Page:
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Steady Growth Of The Informal Retail Sector
The informal retail sector provides a source of employment to a large number of the economically weaker section of society
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It is of interest to note that there is a steady growth of the informal retail sector in most towns and cities across the country. This covers a wide variety of occupations, which include temporary retail stalls, eating shops, barber shops, tailors, car and cycle repair, etc. Generally dismissed as unauthorized squatters and hawkers, they exist and are growing in numbers because they meet a real need, otherwise they would not survive. In terms of planning no proper provision is made for this sector, and their needs are ignored. The fact remains that this sector provides a source of employment to a large number of the economically weaker section of society, who are usually recent migrants from villages.
The problem with the manner in which the informal sector currently operates is that because no proper space is allotted to them, they occupy open space wherever available, and are subject to considerable harassment. They are shooed away by nearby shopkeepers, and are pushed around by the police if they cannot pay, and are as a result often forced into an uneasy vagrancy status. As a consequence of this, they do not take any responsibility for the squalor that is created around the areas where they operate.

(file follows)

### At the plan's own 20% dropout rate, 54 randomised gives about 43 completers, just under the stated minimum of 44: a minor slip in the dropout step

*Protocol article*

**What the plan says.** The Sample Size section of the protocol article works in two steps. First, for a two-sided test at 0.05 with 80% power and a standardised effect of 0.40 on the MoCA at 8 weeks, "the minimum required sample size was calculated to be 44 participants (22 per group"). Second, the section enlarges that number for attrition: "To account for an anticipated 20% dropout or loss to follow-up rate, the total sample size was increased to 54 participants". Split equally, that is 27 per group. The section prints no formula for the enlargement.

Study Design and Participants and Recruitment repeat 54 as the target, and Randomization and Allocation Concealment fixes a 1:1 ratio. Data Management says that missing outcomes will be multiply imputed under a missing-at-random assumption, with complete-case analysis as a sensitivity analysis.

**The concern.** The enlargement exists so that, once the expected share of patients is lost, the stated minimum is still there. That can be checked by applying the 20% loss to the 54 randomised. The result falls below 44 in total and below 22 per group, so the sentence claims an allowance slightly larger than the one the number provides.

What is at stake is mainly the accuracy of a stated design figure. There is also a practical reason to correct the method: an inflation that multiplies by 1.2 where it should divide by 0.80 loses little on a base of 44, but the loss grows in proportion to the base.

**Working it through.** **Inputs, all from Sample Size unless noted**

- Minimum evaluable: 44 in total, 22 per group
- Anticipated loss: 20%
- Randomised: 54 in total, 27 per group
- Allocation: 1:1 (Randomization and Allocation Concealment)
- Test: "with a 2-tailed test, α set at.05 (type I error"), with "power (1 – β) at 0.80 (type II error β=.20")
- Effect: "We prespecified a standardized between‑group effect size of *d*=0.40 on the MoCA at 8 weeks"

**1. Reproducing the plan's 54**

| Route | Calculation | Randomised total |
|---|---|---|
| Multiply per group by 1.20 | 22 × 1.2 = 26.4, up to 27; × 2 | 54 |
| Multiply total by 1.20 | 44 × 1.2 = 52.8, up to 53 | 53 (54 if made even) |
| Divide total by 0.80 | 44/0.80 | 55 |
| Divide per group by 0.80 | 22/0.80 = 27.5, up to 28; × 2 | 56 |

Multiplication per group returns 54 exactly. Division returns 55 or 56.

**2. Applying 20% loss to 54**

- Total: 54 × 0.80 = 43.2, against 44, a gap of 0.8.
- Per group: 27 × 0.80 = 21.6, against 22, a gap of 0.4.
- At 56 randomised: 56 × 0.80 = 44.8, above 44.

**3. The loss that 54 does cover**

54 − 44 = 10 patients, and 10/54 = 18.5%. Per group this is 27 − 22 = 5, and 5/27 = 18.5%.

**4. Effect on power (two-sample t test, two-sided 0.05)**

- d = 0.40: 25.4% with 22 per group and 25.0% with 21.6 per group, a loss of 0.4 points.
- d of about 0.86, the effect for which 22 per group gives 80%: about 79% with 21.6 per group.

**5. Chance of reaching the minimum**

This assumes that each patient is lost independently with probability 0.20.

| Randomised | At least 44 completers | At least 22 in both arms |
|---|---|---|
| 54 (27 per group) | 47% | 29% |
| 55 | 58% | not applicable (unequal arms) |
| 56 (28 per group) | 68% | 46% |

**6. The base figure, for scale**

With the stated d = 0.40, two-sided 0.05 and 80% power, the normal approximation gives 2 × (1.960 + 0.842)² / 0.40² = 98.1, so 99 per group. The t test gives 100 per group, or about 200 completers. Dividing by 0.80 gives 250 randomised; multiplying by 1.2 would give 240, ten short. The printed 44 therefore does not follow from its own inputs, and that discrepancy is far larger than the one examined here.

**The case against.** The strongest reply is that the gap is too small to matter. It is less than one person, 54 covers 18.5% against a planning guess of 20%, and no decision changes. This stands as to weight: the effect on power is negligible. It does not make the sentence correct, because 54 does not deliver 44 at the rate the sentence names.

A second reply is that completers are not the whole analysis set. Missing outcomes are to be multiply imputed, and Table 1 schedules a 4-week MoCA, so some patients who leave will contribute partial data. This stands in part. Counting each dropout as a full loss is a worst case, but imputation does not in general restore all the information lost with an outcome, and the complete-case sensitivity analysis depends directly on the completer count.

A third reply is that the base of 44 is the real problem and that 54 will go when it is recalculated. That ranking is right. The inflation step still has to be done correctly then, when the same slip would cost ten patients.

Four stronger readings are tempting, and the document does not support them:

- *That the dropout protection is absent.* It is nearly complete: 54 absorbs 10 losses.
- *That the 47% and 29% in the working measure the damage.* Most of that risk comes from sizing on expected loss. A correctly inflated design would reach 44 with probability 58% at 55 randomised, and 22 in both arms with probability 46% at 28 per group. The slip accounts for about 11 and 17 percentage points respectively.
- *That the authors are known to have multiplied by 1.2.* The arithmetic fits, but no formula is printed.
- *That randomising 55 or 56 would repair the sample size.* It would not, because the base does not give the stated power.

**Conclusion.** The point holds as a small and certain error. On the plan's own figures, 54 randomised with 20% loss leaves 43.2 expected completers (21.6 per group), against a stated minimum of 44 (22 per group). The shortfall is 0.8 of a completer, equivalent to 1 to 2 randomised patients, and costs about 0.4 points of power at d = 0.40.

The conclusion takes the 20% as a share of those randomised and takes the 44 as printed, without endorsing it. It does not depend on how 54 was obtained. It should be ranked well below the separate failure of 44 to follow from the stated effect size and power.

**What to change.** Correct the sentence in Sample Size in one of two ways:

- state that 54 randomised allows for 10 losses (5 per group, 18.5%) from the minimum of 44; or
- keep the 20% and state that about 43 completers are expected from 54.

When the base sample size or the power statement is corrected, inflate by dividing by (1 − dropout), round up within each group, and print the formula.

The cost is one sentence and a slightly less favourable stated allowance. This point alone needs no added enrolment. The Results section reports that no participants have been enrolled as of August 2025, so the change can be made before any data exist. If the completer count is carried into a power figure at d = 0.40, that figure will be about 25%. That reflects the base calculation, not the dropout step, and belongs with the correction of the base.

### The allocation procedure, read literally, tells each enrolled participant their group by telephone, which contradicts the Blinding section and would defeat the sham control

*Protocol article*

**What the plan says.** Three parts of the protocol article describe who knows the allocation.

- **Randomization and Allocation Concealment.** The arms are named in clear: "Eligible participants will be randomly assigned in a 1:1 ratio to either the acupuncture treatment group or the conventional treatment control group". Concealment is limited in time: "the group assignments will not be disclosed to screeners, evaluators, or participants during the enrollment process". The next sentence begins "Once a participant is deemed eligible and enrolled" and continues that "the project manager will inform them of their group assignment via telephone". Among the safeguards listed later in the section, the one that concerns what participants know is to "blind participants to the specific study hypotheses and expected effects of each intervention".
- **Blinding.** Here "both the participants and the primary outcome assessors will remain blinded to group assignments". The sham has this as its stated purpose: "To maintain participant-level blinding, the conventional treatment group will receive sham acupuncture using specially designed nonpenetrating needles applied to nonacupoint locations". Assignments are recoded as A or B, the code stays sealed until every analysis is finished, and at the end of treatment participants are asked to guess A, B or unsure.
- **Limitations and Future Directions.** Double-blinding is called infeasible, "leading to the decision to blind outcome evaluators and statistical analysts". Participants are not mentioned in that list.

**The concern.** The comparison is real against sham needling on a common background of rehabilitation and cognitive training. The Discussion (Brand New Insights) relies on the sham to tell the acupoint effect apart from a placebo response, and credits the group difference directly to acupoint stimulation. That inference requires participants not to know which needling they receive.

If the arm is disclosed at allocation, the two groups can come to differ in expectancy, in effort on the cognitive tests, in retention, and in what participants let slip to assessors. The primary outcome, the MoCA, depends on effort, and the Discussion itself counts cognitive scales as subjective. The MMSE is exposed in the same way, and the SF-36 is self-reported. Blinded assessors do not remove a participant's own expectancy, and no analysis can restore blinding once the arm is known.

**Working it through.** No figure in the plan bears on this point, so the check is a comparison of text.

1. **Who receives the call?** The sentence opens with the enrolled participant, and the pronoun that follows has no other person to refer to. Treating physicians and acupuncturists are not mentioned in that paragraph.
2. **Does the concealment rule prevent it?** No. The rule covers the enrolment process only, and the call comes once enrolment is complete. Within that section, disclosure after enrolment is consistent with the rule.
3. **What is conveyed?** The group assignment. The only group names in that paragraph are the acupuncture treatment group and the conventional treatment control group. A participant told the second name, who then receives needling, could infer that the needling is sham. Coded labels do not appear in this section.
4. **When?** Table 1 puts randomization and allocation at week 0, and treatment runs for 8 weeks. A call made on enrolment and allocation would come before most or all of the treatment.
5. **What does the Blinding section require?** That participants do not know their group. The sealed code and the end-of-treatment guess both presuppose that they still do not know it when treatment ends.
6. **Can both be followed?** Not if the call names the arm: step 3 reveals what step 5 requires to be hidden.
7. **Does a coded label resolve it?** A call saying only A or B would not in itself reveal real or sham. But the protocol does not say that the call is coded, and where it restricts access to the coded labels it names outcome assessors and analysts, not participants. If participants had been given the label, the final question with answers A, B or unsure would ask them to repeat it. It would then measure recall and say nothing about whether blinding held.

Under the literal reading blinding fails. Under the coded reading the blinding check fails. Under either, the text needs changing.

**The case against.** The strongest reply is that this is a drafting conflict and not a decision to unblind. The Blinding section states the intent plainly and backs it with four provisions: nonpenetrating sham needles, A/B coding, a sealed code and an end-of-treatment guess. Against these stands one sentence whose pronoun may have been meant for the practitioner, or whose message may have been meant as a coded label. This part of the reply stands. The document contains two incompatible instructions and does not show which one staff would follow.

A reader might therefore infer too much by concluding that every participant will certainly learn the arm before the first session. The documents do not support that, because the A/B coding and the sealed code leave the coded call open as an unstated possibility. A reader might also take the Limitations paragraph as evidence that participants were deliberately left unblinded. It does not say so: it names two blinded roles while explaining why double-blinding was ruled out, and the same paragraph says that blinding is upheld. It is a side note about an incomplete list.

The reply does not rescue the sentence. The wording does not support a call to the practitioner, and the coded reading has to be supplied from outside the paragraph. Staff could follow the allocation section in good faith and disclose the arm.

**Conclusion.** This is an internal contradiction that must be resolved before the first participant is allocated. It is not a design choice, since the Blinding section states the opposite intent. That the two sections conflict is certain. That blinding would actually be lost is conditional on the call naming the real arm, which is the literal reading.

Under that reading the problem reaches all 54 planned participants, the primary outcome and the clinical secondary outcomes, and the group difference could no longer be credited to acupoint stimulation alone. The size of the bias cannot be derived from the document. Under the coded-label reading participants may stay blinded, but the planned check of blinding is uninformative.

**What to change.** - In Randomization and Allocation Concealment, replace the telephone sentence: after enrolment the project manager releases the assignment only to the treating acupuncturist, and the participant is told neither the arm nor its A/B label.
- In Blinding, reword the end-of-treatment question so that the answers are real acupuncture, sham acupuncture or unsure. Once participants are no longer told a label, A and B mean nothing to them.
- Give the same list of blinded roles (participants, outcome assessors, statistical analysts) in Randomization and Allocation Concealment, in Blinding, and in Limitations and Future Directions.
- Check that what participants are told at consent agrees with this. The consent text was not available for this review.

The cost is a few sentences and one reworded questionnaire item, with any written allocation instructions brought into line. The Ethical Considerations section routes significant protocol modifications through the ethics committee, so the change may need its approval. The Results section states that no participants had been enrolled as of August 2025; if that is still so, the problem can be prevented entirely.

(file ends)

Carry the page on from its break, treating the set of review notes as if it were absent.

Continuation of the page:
Vendors right to livelihood, has been recognized, and as per the government notification of 5th March 2014, local authorities have been empowered to carry out surveys and to prepare plans earmarking vending zones. Provision has to be made for vendors equivalent to 2.5% of the population of each ward. Vendors are now registered and they have to pay a prescribed vending fee, and their rights and obligations have been clearly defined. They cannot be arbitrarily evicted and prevented from carrying on their activities, but they are required to ensure that they do not obstruct the movement of pedestrians and traffic and generally maintain health, hygiene and safety standards. However to date local authorities have not prepared detailed area plans incorporating proper vending zones, as a result of which there is no proper control of the manner in which they operate.